Review Summary: A bizarre (yet wholly influential) exploration of Jazz, Blues and Garage Rock from one of Frank Zappa's childhood pals.
If you’re hard pressed to find an answer to the following question, listening to Trout Mask Replica is probably something to do:
What does a dying trumpet sound like?
Spread over the course of 28 tracks, Mr. Don Van Vliet (otherwise known as Captain Beefheart) answers this question, as well as many more, in the span of about 78 minutes. And somehow, though most of this time is spent releasing what can only be described as aural diarrhea, does so both as clear as day and as murky as swamp water. Van Vliet himself does most of the trumpet playing, despite a seeming lack of knowledge on the instrument. His playing is a journey into the darkest corners of the human psyche, bizarre, tuneless spurts of sound that pay no heed to key or time signature. Trout Mask Replica itself is very comparable to one Frank Zappa (an early pal of Van Vliet) but often times takes the late great’s work to even further extremes.
Like Rock and Roll itself, Captain Beefheart’s music has roots in the Blues, but by combining it with free jazz and minimalist soul he turns it into something completely bastardized and new. Lyrically, Beefheart is just as disgusting and freaky as one might expect him to be, with topics including (but not limited to) the holocaust, overweight women and bodily functions, certainly fitting subjects for such a disparate array of sounds. And if it was possible for sound to have a smell no doubt Trout Mask Replica’s odor would be one of the most intriguingly foul (perhaps a combination of dried sperm and wet manure). It takes a good long time to get wrapped around the concept, but, like a car wreck, it’s hard to turn away, despite how much you might really, really want to. And eventually, when you warm up to it, it’s one of the coolest, most innovative car wrecks you’ve ever seen (if that makes sense at all).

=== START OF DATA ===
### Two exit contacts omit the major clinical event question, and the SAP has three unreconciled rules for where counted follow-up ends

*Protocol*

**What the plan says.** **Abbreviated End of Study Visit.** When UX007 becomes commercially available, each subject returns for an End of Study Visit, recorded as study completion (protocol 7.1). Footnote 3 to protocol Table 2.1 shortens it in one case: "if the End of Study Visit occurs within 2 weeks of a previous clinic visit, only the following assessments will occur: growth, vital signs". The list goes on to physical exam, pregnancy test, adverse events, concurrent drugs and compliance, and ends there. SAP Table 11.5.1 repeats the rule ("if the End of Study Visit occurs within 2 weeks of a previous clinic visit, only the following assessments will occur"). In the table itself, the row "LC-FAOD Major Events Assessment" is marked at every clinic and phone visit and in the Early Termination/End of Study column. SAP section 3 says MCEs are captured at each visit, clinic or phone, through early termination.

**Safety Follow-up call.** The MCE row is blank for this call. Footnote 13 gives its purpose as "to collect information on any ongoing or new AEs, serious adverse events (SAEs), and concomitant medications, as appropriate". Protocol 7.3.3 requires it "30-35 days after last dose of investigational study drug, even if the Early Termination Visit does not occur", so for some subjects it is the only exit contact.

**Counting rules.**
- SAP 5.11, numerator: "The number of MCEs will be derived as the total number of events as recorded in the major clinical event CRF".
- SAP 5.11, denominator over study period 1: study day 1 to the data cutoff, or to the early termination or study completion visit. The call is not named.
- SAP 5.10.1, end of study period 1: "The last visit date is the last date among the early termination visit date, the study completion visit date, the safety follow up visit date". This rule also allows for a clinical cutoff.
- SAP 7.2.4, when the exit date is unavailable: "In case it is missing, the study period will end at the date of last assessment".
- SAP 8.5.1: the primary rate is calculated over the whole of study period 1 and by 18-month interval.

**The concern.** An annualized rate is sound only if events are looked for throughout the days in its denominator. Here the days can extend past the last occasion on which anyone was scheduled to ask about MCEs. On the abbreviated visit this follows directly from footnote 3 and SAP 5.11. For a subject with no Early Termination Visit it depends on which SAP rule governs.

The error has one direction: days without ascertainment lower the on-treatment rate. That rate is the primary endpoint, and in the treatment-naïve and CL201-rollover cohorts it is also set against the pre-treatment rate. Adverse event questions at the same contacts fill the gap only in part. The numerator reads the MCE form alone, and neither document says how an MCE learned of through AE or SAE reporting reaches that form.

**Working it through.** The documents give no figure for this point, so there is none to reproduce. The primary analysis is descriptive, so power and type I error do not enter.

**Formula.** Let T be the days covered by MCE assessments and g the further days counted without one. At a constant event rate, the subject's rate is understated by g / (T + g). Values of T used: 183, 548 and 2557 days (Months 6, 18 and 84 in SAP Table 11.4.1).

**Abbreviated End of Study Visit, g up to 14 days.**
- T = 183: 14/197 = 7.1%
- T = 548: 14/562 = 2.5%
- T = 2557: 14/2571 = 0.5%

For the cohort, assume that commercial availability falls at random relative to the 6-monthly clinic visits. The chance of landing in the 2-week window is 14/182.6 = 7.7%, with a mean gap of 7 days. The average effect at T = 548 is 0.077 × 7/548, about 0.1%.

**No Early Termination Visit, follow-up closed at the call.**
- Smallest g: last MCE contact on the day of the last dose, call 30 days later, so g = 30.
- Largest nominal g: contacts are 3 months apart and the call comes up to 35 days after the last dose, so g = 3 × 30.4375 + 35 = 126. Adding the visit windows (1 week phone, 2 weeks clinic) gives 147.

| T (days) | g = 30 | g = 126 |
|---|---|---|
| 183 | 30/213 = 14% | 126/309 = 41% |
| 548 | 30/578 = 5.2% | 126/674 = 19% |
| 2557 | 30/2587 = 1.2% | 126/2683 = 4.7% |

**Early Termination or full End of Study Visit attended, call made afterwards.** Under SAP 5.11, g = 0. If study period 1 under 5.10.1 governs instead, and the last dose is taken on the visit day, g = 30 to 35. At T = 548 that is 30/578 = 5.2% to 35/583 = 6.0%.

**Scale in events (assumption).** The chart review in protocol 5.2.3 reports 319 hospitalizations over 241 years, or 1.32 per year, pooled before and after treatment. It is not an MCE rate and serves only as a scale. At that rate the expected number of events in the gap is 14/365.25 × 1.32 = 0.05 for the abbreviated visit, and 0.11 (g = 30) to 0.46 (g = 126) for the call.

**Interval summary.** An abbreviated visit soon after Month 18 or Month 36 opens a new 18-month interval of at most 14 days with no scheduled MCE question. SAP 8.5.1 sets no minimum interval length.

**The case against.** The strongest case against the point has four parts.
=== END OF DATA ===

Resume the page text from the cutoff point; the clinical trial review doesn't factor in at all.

Zappa, who is credited with whatever production was to be done on the album, molds each track into a jagged representation of the minds that created it so perfectly, it is almost hard to comprehend. Each instrument is clean and clear, whether in the midst of an inter-genre sound orgy or alone, backing nothing but Van Vliet’s rugged howls of anguish and/or pleasure. The guitar parts, intelligent, though spindly (like some high school gym class reject) twist like serpents around bass parts that grumble and drums that rattle. Another listen and its clear just how important Trout Mask Replica was for late 70’s post-punk acts such as Pere Ubu and even for college rock stalwarts like the Pixies. Guitarists Bill Harkleroad and Jeff Cotton set the pace for most tunes, and lay down a few hooks where they can. The guitar work on Moonlight On Vermont is brittle in tone, but the song’s strong garage rock riffs are perfect examples of the Magic Band’s talent (another prime one being the nifty jam section that closes out Veteran’s Day Poppy and ultimately the entire album). Van Vliet’s terrifying baritone leads the group through surrealist poetry while they do their best to keep up or just fall behind for kicks (dig those spastic drums!)
On songs like My Human Gets Me Blues, Beefheart explores god and Jesus like a senile alcoholic in a communist whorehouse, over what could be considered the most straightforward blues rock track on the album. Other times he takes a second to confuse sans-music, like on Well, where his gruff vocals are alone and naked (with a little reverb, maybe) and to tell you the truth, it sounds just like opera. Strange, sad opera. But sandwiched between When Big Joan Sets Up (where Van Vliet sings a bizarre, nauseating ode to a fat woman, while the band goes off on free jazz tangent after free jazz tangent) and Pena (I don’t even know what’s going on in this song, but it has something to do with genitalia and voice altering devices) anything remotely normal can sound like opera, I guess. Trout Mask Replica is everything you could possibly think it would be, the kind of truly disgusting, oddly surreal and candidly brilliant experience most ears will never experience twice.